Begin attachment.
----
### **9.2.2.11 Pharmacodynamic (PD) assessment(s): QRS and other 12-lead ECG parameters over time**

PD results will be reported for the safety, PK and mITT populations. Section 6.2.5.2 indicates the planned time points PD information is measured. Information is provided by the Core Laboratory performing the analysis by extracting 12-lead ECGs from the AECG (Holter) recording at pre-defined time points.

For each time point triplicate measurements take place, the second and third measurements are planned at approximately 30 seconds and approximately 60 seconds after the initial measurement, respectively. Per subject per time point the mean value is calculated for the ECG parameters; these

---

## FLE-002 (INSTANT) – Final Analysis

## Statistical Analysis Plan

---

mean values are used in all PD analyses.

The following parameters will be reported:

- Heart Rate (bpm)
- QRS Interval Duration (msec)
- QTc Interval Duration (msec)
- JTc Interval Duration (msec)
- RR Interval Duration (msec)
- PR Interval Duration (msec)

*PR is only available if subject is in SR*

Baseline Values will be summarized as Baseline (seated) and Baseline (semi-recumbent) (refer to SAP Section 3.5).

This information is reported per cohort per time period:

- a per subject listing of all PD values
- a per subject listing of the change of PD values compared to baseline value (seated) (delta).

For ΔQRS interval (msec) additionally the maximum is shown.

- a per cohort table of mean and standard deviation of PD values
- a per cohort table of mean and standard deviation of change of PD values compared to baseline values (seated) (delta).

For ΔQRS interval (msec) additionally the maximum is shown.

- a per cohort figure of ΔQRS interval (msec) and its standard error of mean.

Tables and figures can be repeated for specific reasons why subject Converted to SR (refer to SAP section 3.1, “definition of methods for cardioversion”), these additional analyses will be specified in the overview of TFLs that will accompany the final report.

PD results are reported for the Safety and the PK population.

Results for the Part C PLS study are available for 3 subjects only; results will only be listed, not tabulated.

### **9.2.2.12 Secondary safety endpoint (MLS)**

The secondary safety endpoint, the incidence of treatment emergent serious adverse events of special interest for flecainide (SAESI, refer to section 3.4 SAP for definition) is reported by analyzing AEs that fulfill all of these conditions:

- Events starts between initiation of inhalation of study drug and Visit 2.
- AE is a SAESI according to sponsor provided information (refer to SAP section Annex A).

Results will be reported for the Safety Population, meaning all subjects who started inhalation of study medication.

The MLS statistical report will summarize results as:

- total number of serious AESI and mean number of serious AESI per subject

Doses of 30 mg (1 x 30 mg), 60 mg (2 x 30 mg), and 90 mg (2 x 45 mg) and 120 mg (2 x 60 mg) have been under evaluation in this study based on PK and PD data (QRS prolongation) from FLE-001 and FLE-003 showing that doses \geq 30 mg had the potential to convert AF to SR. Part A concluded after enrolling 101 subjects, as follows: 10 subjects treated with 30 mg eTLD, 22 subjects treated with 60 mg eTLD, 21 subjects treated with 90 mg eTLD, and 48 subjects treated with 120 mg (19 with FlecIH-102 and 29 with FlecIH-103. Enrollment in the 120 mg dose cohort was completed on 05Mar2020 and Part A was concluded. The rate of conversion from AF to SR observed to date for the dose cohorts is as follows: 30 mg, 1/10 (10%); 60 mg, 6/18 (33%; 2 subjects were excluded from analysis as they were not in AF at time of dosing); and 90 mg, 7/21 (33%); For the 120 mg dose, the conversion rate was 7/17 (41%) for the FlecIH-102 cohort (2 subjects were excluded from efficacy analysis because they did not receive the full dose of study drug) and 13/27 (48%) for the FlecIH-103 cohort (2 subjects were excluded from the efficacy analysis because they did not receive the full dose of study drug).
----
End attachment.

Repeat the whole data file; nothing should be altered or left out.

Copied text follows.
### **9.2.2.11 Pharmacodynamic (PD) assessment(s): QRS and other 12-lead ECG parameters over time**

PD results will be reported for the safety, PK and mITT populations. Section 6.2.5.2 indicates the planned time points PD information is measured. Information is provided by the Core Laboratory performing the analysis by extracting 12-lead ECGs from the AECG (Holter) recording at pre-defined time points.

For each time point triplicate measurements take place, the second and third measurements are planned at approximately 30 seconds and approximately 60 seconds after the initial measurement, respectively. Per subject per time point the mean value is calculated for the ECG parameters; these

---

## FLE-002 (INSTANT) – Final Analysis

## Statistical Analysis Plan

---

mean values are used in all PD analyses.

The following parameters will be reported:

- Heart Rate (bpm)
- QRS Interval Duration (msec)
- QTc Interval Duration (msec)
- JTc Interval Duration (msec)
- RR Interval Duration (msec)
- PR Interval Duration (msec)

*PR is only available if subject is in SR*

Baseline Values will be summarized as Baseline (seated) and Baseline (semi-recumbent) (refer to SAP Section 3.5).

This information is reported per cohort per time period:

- a per subject listing of all PD values
- a per subject listing of the change of PD values compared to baseline value (seated) (delta).

For ΔQRS interval (msec) additionally the maximum is shown.

- a per cohort table of mean and standard deviation of PD values
- a per cohort table of mean and standard deviation of change of PD values compared to baseline values (seated) (delta).

For ΔQRS interval (msec) additionally the maximum is shown.

- a per cohort figure of ΔQRS interval (msec) and its standard error of mean.

Tables and figures can be repeated for specific reasons why subject Converted to SR (refer to SAP section 3.1, “definition of methods for cardioversion”), these additional analyses will be specified in the overview of TFLs that will accompany the final report.

PD results are reported for the Safety and the PK population.

Results for the Part C PLS study are available for 3 subjects only; results will only be listed, not tabulated.

### **9.2.2.12 Secondary safety endpoint (MLS)**

The secondary safety endpoint, the incidence of treatment emergent serious adverse events of special interest for flecainide (SAESI, refer to section 3.4 SAP for definition) is reported by analyzing AEs that fulfill all of these conditions:

- Events starts between initiation of inhalation of study drug and Visit 2.
- AE is a SAESI according to sponsor provided information (refer to SAP section Annex A).

Results will be reported for the Safety Population, meaning all subjects who started inhalation of study medication.

The MLS statistical report will summarize results as:

- total number of serious AESI and mean number of serious AESI per subject

Doses of 30 mg (1 x 30 mg), 60 mg (2 x 30 mg), and 90 mg (2 x 45 mg) and 120 mg (2 x 60 mg) have been under evaluation in this study based on PK and PD data (QRS prolongation) from FLE-001 and FLE-003 showing that doses \geq 30 mg had the potential to convert AF to SR. Part A concluded after enrolling 101 subjects, as follows: 10 subjects treated with 30 mg eTLD, 22 subjects treated with 60 mg eTLD, 21 subjects treated with 90 mg eTLD, and 48 subjects treated with 120 mg (19 with FlecIH-102 and 29 with FlecIH-103. Enrollment in the 120 mg dose cohort was completed on 05Mar2020 and Part A was concluded. The rate of conversion from AF to SR observed to date for the dose cohorts is as follows: 30 mg, 1/10 (10%); 60 mg, 6/18 (33%; 2 subjects were excluded from analysis as they were not in AF at time of dosing); and 90 mg, 7/21 (33%); For the 120 mg dose, the conversion rate was 7/17 (41%) for the FlecIH-102 cohort (2 subjects were excluded from efficacy analysis because they did not receive the full dose of study drug) and 13/27 (48%) for the FlecIH-103 cohort (2 subjects were excluded from the efficacy analysis because they did not receive the full dose of study drug).